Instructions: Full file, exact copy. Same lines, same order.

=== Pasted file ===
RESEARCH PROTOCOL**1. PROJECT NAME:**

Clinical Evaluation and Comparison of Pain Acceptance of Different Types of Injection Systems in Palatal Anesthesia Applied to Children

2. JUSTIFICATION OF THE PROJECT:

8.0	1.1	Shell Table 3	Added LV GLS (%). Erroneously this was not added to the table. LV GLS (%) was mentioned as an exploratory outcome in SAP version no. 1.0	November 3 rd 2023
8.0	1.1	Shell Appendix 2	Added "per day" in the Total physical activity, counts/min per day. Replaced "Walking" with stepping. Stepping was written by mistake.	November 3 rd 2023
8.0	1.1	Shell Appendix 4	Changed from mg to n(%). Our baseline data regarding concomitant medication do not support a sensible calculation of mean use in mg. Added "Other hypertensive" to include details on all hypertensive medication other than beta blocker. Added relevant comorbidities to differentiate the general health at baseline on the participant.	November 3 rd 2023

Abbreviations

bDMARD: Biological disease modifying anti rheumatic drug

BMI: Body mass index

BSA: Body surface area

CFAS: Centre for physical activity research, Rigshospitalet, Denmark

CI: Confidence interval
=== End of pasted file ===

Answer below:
RESEARCH PROTOCOL**1. PROJECT NAME:**

Clinical Evaluation and Comparison of Pain Acceptance of Different Types of Injection Systems in Palatal Anesthesia Applied to Children

2. JUSTIFICATION OF THE PROJECT:

8.0	1.1	Shell Table 3	Added LV GLS (%). Erroneously this was not added to the table. LV GLS (%) was mentioned as an exploratory outcome in SAP version no. 1.0	November 3 rd 2023
8.0	1.1	Shell Appendix 2	Added "per day" in the Total physical activity, counts/min per day. Replaced "Walking" with stepping. Stepping was written by mistake.	November 3 rd 2023
8.0	1.1	Shell Appendix 4	Changed from mg to n(%). Our baseline data regarding concomitant medication do not support a sensible calculation of mean use in mg. Added "Other hypertensive" to include details on all hypertensive medication other than beta blocker. Added relevant comorbidities to differentiate the general health at baseline on the participant.	November 3 rd 2023

Abbreviations

bDMARD: Biological disease modifying anti rheumatic drug

BMI: Body mass index

BSA: Body surface area

CFAS: Centre for physical activity research, Rigshospitalet, Denmark

CI: Confidence interval